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September 18, 2014

"Catalist," Obama's Borg-Like Base-Turnout Machine

Interesting/scarifying post from J. Christian Adams on the power of Obama's voter-targeting software, sent along by @comradearthur.

The Democrats and the institutional left have a new political tool that allows them virtually to ignore moderates yet still win elections.

This tool, the Catalist database, was employed in the 2012 election. That election defied conventional wisdom: Mitt Romney sought and won independent voters overwhelmingly, but still lost. If you wondered why the conventional wisdom about independents and moderates didnít seem so wise in 2012, the answer is Catalist.

Beyond winning elections, Catalist also allows the Democrats to turn the policy narrative upside down and suffer no political consequence for implementing radical policies which appeal to their base. The Obama administrationís lurch to the far left without consequence can be understood by understanding Catalist. Obama thrives politically by satisfying his base. Simply, Catalist is a game changer not just for politics, but for policy. It is the leftís machinery for fundamentally transforming America.

And candidates, organizations, strategists, and consultants who do not understand what they are up against in Catalist risk being overrun.

...

Next: two examples demonstrate the power of the institutional leftís data tools.

During the 2012 election, a producer for a conservative news network received a knock at his door in a key swing state. Two neighbors were standing on his stoop campaigning for Obama. They werenít there to talk to him -- they were there to talk to his wife. They knew that she was employed in a profession which the Obama campaign had decided to microtarget: folks who deliver services to special needs children. The two neighbors were already armed with this personalized information. The Obama campaign didnít just send a direct mail piece to the target or make a telephone call. Instead, the campaign matched a microtargeted demographic (special needs service providers) with a highly motivated Obama volunteer in close neighborly proximity to the target. Then they armed the neighbor/volunteer with data to visit the target.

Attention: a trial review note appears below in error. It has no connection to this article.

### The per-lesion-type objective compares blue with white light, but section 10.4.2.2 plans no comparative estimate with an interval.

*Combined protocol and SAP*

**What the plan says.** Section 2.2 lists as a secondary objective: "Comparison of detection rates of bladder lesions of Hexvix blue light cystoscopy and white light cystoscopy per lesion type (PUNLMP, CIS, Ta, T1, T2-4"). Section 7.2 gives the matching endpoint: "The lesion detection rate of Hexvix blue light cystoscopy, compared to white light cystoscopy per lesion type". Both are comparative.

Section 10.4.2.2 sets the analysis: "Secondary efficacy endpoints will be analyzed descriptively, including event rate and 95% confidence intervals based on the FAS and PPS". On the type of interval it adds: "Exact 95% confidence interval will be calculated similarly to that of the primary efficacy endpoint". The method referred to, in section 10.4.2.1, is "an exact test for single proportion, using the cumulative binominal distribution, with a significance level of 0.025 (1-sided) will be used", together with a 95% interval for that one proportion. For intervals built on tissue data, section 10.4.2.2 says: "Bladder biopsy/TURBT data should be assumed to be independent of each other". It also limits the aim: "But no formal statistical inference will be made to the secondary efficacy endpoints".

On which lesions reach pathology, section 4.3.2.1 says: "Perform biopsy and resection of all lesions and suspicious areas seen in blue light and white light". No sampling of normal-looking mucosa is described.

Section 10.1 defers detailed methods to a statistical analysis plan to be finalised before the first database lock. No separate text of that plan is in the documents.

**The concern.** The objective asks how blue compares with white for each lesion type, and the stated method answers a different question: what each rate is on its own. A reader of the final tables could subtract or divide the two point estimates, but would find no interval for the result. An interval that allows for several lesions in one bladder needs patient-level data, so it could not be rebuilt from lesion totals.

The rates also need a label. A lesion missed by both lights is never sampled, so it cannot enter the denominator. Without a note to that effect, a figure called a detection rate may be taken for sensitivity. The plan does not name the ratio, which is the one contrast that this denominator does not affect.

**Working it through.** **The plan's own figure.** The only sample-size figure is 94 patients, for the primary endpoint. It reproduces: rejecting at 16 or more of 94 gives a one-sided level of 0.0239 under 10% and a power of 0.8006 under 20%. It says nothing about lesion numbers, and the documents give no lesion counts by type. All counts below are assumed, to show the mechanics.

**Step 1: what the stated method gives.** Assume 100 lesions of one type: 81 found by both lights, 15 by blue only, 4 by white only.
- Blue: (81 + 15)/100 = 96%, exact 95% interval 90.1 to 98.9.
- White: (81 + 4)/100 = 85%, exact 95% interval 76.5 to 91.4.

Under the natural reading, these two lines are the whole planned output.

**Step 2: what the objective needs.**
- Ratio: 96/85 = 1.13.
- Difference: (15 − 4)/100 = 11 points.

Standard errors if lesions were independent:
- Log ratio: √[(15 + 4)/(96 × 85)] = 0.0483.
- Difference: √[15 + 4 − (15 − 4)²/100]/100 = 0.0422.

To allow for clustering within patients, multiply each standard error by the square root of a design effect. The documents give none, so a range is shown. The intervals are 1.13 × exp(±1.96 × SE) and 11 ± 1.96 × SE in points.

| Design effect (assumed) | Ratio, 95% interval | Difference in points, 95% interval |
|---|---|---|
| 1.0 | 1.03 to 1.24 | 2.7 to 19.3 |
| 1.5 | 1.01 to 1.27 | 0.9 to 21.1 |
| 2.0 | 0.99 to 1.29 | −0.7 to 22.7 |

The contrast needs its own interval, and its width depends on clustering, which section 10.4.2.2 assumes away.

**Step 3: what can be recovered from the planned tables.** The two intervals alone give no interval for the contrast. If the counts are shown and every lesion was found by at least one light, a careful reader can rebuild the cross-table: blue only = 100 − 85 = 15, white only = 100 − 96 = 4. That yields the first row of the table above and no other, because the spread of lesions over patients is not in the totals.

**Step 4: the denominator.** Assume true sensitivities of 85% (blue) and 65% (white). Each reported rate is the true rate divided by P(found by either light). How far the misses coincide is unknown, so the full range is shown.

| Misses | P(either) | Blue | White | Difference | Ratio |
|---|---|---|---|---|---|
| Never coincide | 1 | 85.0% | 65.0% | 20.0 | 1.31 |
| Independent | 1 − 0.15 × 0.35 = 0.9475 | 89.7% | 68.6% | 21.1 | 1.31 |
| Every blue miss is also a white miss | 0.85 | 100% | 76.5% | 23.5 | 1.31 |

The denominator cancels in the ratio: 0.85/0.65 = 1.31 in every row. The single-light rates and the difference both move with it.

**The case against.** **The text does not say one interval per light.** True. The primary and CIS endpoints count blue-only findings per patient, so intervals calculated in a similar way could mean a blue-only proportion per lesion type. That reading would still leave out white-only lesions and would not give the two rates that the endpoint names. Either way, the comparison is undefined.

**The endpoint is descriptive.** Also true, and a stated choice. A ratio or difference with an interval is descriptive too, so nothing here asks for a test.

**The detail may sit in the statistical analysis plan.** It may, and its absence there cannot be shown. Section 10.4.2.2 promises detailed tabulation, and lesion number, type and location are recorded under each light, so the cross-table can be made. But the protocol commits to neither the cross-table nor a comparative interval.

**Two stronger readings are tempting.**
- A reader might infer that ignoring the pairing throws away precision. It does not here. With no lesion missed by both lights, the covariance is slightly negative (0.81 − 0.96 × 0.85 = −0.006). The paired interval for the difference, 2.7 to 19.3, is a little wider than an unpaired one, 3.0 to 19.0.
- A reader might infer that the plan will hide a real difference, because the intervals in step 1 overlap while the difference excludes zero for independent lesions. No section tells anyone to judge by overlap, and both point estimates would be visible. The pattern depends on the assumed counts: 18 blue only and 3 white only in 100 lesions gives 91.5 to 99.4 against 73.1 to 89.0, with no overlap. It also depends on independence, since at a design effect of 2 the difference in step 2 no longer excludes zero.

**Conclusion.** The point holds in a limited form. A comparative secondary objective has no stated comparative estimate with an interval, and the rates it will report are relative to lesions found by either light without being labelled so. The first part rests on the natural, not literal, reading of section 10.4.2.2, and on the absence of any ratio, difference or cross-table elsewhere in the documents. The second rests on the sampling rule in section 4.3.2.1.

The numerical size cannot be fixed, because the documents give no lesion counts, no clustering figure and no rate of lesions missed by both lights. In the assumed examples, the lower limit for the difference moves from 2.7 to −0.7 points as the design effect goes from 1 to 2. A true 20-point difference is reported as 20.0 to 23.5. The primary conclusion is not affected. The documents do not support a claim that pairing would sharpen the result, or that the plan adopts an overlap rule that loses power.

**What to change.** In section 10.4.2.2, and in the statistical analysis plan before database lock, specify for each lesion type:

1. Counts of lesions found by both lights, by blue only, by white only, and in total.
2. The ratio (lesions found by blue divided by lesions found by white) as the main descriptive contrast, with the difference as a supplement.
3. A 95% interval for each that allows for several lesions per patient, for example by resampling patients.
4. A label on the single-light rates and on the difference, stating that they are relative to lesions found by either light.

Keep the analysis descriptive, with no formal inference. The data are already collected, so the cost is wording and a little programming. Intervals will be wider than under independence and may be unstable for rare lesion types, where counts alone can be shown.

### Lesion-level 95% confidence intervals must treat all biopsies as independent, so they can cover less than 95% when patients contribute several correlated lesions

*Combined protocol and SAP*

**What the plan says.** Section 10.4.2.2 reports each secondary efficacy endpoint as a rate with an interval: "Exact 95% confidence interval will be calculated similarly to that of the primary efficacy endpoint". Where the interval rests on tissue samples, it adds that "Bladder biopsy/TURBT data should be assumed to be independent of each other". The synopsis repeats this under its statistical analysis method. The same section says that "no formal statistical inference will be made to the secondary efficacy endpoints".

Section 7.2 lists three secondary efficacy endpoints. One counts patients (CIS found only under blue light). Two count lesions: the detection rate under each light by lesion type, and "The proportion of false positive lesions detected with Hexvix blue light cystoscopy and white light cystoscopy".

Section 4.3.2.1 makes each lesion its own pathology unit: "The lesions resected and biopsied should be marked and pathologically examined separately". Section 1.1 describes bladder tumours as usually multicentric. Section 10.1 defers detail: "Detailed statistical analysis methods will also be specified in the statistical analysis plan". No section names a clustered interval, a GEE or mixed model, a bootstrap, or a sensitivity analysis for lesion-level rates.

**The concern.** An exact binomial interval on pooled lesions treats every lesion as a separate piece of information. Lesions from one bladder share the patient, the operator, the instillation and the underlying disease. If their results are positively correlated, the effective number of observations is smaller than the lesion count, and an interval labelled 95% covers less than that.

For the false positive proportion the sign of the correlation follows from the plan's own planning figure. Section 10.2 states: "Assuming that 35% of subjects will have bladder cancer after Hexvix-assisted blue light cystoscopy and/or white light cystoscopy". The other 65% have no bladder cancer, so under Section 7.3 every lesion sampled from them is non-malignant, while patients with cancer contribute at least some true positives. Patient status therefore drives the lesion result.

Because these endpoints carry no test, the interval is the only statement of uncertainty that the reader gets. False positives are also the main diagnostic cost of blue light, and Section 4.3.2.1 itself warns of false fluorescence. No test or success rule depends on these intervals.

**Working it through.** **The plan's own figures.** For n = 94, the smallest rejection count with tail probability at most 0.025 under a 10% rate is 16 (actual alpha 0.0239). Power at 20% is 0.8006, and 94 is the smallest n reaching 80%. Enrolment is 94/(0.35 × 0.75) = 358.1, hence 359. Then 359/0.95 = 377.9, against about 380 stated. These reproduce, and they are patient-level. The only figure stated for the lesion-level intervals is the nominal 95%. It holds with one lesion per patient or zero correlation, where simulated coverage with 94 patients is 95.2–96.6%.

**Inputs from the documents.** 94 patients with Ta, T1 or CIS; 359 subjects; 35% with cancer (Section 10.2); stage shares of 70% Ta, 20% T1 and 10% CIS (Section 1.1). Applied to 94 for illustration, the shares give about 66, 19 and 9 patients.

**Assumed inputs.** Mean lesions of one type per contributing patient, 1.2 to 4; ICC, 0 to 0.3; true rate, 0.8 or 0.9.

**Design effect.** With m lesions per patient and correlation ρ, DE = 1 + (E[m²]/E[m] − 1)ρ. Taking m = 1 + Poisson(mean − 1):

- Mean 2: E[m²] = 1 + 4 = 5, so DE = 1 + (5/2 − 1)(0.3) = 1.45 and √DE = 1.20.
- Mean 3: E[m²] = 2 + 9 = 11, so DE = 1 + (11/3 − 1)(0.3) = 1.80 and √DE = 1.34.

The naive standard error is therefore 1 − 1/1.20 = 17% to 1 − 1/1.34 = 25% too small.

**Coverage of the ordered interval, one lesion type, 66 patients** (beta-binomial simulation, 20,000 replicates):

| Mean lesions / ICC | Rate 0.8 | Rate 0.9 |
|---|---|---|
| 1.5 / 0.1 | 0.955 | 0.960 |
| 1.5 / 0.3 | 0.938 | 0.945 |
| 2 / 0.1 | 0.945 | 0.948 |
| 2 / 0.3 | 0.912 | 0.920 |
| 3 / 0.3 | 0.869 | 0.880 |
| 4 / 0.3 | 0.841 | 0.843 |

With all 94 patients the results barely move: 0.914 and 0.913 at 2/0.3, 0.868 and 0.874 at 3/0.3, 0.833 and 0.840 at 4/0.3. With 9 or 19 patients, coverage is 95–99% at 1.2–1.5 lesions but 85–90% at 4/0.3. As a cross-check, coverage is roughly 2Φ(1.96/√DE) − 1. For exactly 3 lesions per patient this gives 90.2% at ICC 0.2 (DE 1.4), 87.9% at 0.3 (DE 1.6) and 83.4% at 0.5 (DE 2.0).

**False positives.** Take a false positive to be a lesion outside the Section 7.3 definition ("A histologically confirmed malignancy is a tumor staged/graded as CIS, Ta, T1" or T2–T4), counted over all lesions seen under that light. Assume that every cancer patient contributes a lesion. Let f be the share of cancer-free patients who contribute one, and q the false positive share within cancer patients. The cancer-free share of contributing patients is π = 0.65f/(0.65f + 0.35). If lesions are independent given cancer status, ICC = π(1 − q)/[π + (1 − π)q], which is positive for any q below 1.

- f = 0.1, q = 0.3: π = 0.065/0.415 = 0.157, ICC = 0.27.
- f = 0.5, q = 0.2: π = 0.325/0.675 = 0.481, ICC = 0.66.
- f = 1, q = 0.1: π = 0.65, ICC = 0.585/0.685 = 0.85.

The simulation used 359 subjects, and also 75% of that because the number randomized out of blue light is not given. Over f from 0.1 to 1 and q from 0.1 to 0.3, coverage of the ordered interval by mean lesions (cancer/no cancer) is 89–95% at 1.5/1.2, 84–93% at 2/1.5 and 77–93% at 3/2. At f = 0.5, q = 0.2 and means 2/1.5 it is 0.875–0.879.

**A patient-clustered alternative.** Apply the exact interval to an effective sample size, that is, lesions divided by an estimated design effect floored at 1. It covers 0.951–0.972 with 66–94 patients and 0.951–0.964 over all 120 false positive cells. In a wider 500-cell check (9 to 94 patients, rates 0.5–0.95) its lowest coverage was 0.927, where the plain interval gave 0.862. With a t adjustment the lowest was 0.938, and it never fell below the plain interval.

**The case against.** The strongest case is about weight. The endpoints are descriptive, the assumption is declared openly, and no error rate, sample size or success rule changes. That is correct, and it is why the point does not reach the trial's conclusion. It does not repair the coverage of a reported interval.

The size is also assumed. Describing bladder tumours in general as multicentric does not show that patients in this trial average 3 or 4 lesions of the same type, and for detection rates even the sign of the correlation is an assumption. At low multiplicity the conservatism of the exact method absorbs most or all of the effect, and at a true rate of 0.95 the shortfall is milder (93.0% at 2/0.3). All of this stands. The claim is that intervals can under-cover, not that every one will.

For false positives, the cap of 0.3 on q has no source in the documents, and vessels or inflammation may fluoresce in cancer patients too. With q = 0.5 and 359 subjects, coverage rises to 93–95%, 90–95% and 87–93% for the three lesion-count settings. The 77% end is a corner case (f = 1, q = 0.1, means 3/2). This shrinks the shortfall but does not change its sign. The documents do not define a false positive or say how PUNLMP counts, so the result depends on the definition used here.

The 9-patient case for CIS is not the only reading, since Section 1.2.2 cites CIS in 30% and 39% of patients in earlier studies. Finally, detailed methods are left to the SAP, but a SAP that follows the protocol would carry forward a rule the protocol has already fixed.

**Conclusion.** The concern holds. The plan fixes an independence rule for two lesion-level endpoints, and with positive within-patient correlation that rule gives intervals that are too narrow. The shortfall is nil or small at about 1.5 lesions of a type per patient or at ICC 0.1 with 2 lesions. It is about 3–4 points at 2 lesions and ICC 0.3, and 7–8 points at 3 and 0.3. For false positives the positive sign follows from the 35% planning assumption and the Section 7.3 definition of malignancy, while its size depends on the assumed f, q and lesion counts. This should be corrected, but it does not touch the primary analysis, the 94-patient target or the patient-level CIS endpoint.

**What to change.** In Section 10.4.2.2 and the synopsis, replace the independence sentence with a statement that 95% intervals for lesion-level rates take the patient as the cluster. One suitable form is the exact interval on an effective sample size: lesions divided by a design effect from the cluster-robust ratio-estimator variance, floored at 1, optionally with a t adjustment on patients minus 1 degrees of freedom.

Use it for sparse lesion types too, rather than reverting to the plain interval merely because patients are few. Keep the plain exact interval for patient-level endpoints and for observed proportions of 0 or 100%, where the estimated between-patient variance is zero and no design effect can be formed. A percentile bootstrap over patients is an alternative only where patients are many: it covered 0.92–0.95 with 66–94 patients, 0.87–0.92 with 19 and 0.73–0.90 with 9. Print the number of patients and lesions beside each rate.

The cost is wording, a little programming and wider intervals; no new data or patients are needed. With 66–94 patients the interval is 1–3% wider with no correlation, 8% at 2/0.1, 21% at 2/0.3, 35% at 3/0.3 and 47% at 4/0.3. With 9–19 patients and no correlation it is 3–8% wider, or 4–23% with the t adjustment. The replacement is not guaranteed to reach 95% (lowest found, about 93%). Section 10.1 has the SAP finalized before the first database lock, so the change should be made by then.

...

The second example involves a recent statewide election. In a state where one Democrat and one Republican must be appointed to run each precinct, an election official described for me a problem encountered with the Democratic Party. It seems the Democrat she nominated to run the polls wasnít sufficiently ideologically pure. What evidence did the party have to object to her bona fides? A response to a telephone survey many years earlier in which the nominated poll official wasnít supporting the Democratic nominee for United States Senate.

Republicans donít have anything even close to this sort of data, where answers to poll questions in years past could be employed in future fights.

Read the whole thing. He doesn't provide actual details on how Catalist works, but does offer a few clues to its success.

First, there's the Tech Gap. Republicans lag well behind Democrats in embracing new technology.

I still remember this NYT piece from shortly after the election, about Obama's "Dream Team" of behavioral psychologists who advised him on how to pull the levers and push the buttons in voters' brains.

Less well known is that the Obama campaign also had a panel of unpaid academic advisers. The group -- which calls itself the "consortium of behavioral scientists," or COBS -- provided ideas on how to counter false rumors, like one that President Obama is a Muslim. It suggested how to characterize the Republican opponent, Mitt Romney, in advertisements. It also delivered research-based advice on how to mobilize voters.

...

When asked about the outside psychologists, the Obama campaign would neither confirm nor deny a relationship with them....

"[The behavioral psychology consultants were] kind of dream team, in my opinion," Dr. Fox said.

He said that the ideas the team proposed were "little things that can make a difference" in people's behavior.

...

At least some of the consortiumís proposals seemed to have found their way into daily operations. Campaign volunteers who knocked on doors last week in swing states like Pennsylvania, Ohio and Nevada did not merely remind people to vote and arrange for rides to the polls. Rather, they worked from a script, using subtle motivational techniques that research has shown can prompt people to take action.

...

Many volunteers also asked would-be voters if they would sign an informal commitment to vote, a card with the presidentís picture on it. This small, voluntary agreement amplifies the likelihood that the person will follow through, research has found.